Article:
Female racing cyclist, red jersey, blue shorts, yellow bike, side view

An ideal discipline

Wilkinson is an interesting study in elite sport’s physical-emotional intersection. She has examined its physiological requirements and gained a doctorate. Experience has given her first-hand knowledge of its mental demands. Modern, data-driven cycling offers the sports scientist a unique window. When racing, however, Wilkinson the athlete prefers instinct to numbers.

British women’s cycle sport is currently enjoying a golden generation. Young riders are ‘graduating’ to professional teams with impressive speed. Anna Henderson (Jumbo-Visma) is one among many. Sophie Wright (Alé-BTC Ljubljana) also advanced from a Brother UK -sponsored team. Neither Henderson or Wright has yet celebrated her 23rd birthday.


“Hill climbing's community spirit and blend of inclusivity and performance mirrors Brother UK's activities as a responsible business with industry-leading standards.”

Wilkinson, 40, is honoured to race against the new generation. Maturity, she maintains, brings serenity, calmness and freedom from pressure. Prior accomplishments assure her that she has nothing to prove. Wilkinson’s approach affords pleasure a place alongside performance and pain. Her second British masters title provides evidence of sustained success.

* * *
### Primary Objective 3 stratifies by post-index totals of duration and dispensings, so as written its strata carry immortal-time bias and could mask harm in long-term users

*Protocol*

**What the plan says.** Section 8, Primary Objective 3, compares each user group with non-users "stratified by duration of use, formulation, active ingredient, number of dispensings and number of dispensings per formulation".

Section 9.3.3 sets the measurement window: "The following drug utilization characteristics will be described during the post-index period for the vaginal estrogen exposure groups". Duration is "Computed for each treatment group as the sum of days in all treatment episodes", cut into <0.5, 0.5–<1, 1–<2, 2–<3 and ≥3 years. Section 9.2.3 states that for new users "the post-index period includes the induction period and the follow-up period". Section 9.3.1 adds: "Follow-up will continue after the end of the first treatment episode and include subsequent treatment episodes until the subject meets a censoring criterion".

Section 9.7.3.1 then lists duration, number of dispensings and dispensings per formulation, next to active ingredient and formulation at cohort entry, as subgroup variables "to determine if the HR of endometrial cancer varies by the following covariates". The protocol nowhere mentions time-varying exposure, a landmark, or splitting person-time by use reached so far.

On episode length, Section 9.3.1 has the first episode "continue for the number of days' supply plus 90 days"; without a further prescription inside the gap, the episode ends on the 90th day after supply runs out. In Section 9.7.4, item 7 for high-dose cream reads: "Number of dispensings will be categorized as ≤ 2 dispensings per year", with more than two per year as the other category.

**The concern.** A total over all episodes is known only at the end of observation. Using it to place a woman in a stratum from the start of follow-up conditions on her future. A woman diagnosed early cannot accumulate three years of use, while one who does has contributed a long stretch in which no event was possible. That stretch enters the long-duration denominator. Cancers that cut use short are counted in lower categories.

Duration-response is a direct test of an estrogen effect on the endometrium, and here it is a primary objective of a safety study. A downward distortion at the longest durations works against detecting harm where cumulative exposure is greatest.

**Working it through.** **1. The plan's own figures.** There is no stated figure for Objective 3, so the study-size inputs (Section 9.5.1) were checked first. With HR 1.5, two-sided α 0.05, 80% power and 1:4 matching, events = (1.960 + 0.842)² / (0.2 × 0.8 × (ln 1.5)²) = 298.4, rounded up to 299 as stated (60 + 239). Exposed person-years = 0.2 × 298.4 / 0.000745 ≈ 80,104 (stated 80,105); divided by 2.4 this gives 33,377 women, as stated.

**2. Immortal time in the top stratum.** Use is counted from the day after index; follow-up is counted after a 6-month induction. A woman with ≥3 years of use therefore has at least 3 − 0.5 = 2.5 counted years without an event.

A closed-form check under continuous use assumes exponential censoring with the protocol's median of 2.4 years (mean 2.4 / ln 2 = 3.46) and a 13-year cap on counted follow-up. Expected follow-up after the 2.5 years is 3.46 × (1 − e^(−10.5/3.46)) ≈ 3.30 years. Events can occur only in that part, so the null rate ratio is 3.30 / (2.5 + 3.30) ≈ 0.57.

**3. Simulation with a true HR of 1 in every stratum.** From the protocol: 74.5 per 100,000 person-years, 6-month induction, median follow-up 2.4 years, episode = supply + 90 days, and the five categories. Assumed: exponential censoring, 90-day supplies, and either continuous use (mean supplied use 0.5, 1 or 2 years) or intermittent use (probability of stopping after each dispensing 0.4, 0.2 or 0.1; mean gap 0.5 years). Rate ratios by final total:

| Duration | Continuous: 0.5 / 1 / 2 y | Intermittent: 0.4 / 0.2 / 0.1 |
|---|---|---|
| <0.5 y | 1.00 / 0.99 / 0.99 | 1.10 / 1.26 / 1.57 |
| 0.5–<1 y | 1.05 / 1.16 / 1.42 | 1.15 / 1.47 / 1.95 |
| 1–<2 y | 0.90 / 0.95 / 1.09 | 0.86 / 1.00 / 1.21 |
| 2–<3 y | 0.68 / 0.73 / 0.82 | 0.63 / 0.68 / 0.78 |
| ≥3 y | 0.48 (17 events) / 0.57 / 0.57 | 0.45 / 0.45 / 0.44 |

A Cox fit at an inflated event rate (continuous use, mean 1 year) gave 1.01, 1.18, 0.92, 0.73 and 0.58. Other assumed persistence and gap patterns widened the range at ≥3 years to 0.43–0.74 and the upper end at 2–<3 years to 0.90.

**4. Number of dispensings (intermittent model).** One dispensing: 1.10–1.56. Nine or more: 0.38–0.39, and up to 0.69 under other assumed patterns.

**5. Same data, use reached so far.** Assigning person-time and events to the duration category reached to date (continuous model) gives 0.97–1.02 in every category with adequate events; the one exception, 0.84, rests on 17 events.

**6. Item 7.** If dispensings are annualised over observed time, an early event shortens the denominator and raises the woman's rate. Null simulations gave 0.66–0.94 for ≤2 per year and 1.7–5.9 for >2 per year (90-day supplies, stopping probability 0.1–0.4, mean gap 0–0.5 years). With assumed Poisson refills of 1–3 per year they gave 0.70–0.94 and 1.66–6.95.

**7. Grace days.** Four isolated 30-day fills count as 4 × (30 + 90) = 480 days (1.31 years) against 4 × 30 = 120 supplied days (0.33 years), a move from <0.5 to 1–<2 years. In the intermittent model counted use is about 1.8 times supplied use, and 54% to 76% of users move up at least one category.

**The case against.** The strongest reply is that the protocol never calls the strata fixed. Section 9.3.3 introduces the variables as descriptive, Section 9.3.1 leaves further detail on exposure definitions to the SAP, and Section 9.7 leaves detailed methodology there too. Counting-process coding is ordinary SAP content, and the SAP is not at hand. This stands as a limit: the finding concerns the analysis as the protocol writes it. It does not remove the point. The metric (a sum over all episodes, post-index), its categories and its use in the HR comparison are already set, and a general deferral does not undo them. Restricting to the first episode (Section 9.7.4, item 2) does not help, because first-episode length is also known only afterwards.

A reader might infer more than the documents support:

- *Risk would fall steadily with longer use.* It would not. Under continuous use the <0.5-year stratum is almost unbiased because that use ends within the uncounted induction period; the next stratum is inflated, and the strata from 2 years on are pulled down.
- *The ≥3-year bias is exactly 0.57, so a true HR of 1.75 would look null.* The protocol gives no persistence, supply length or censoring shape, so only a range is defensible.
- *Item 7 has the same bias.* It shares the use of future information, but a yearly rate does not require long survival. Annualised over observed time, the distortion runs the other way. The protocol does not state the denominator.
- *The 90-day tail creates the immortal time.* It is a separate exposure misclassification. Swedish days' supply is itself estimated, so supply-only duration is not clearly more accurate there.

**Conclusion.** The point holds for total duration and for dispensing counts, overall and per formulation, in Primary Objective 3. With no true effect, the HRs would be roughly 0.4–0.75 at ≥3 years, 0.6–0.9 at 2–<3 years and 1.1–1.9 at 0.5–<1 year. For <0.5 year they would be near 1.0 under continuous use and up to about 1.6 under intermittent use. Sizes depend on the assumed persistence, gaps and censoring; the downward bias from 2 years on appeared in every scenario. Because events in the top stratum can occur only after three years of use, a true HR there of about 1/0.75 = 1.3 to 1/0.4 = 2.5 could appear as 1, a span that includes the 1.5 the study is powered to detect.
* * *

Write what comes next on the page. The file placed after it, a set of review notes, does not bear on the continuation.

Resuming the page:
Social media posts offer a glimpse of Wilkinson’s softer side. Her Instagram account mixes pain faces with her pet sheep. She still helps on the family farm in North Yorkshire. Sport, however, has been the dominant influence in her life. In the hill climb, she has found her ideal discipline.
For Brother UK, hill climbing is an ideal discipline, too. Its community spirit mirrors our activities as a responsible business. Like Brother, hill climbing is inclusive, but intensely performance-focussed, too. And the competitors’ obsessive preparation reflects our own, industry-leading technology. Their machinery, like Brother’s, is optimised for performance and reliability.
On October 31, every competitor at the National Hill Climb Championships, and not only Wilkinson, Kenway and Richardson, will find Brother UK at their side. The magnificent Winnats Pass will provide a savagely beautiful setting. The riders, specialists in pain, will face a brutal test. And the surrounding communities will benefit from Brother’s generous sponsorship.

Images: Tony Wood Photography